(I have previously shared here 4 excerpts from my forthcoming book’s Introduction. The body of the book, however, is made up of 116 one, two, or thee page essays, all describing the ideal attitude to have while practicing karate. All of it is kind of “no duh, of course it’s that way” for the Japanese student, but unless you’ve taught karate in the west, you might be surprised how hard it is to convince the beginning Western karate student how they’re supposed to come in the dojo engaged, rather than passively waiting for karate to fall on them from above. I think you’ll be able to see as you read this first one of the 116 essays. I recently spoke with Annie Gottlieb, my editor for this project, she’s 110 pages in and still loving it. We’re hoping that this is the missing link. Americans, Westerners perhaps, who read this book, will at least understand what’s expected of them as the BEGIN their training in Budo karate.)
1. Fight to be First
This is the central attitude of training in the Budo karate dojo. You might hear it referred to as “having strong spirit.”
It’s not something someone will give you. It’s the attitude that even the whitebelt must endeavor to BRING to the dojo from his/her first week of training. It is a requirement of participation, not something you’ll get over time by waiting for it to come. Ask yourself: What’s the best way to ensure I’m not last?
Answer: Fight to be first.
Consider: Your teacher asks you to line up for class. Everyone fights not to be last, by racing to be the first one to get to their places. Who wins? Well, probably no one. Almost everyone gets to their places at about the same time. This is a UNIFIED powerful action. Good for you! You’re practicing Budo karate. The important thing is not being first, it’s that everyone uniformly fights to be.
What if 1/3 of the students take their time? What if another third doesn’t know where to go and waits, always, for someone to tell them? This is a MIXED action: Some are strong, but most are weak. There is a range of motivation, some eager, some not. This class will fail. It does not resemble training in the Japanese dojo. Ask yourself: How do I ensure that my kiai is not the quietest one?
Answer: Fight to make it the loudest.
How do I ensure that I’m not the one that didn’t hear the instruction? Answer: Fight to be the one that heard and understood it best. How do I ensure that I’m not the weakest student? Answer: Fight to be the one that understands this book better, and fight to be the one who shows it in the dojo. Again, how do I ensure that I’m not the weakest student? Answer: Fight to be the strongest one. Remember 99% of strength is how you behave, not how physically gifted you are. Behave strong by fighting to be the best at adopting the training personality presented in this book, and you will pass the students who are athletically gifted but think too strongly that they know too much to try to adjust their thinking.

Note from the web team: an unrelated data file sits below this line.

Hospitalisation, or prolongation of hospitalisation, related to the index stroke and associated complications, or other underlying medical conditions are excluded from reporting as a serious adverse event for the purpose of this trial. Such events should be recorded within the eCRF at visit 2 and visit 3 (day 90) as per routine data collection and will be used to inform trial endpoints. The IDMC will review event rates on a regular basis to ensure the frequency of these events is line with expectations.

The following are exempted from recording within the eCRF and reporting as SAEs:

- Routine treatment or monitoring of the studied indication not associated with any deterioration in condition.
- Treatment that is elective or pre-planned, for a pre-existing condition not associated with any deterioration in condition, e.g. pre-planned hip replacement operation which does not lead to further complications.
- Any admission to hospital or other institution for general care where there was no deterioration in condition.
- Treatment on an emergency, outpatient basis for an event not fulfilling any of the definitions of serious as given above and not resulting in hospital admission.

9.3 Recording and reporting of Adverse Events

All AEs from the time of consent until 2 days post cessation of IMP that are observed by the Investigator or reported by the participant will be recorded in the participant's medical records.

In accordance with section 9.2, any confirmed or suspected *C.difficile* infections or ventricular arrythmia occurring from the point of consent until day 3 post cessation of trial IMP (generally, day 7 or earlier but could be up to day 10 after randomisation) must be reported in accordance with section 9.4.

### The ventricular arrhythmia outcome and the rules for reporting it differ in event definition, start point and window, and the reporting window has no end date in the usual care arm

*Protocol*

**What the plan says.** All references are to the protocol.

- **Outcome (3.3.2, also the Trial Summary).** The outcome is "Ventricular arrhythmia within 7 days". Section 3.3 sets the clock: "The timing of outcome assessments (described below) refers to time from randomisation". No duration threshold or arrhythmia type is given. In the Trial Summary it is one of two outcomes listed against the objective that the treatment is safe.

Try this one:
How do I ensure that I have the closest relationship with my teacher and can therefore learn the most? Answer: Fight to be best and following the rules of etiquette. Fight to show the strongest spirit by following the ideas in this book. Fight to channel your teacher’s teaching.
Remember, karate IS fighting, after all!
Of course Karate training is learning how to fight! If you don’t fight to be first, fight to be loudest, fight to be strongest, fight to be the best at EVERYTHING in the dojo, you are not practicing Budo karate, you are practicing Americanized play karate, and in the Budo karate dojo you are in the way of progress.
And guess what else!
You are ALSO not learning how actually to fight should you ever have to defend yourself. Your fight to be first, as a student, IS one and the same as your learning also how to actually fight. See #80, To Fight For Correct Training Attitude IS to Defend Your Life.
Change your attitude, even today, fight to be first in all things, and you’ll be fine. Don’t worry if this seems intimidating to you, because you try it, and it’s hard, and then you feel like you’re going to have to be constantly exhausted trying to keep it up.
But then, you’re not exactly seeing the point.
Make it a priority, that’s all.
Train from the heart, allow yourself to feel ashamed if you realize in some certain exercise that you’re the last one, or slipping behind. This is an attitude that you can adopt in one single changing of the mind. Realize what your role in the dojo is supposed to be and this concept will be yours forever. You won’t have to fight a lot to fulfill it, You’ll just have to fight a little.
Deny the concept though? Fail even to try to adopt this way of thinking?
If you do, you’ll not only have to fight a lot, but you’ll also burden the students around you, and the chances are, that you won’t be successful in the end. Your teacher will be working against you, rather than working to support you.
Develop this as a priority though, fight to be first in all things that you do in the dojo, and you’ll be a great success.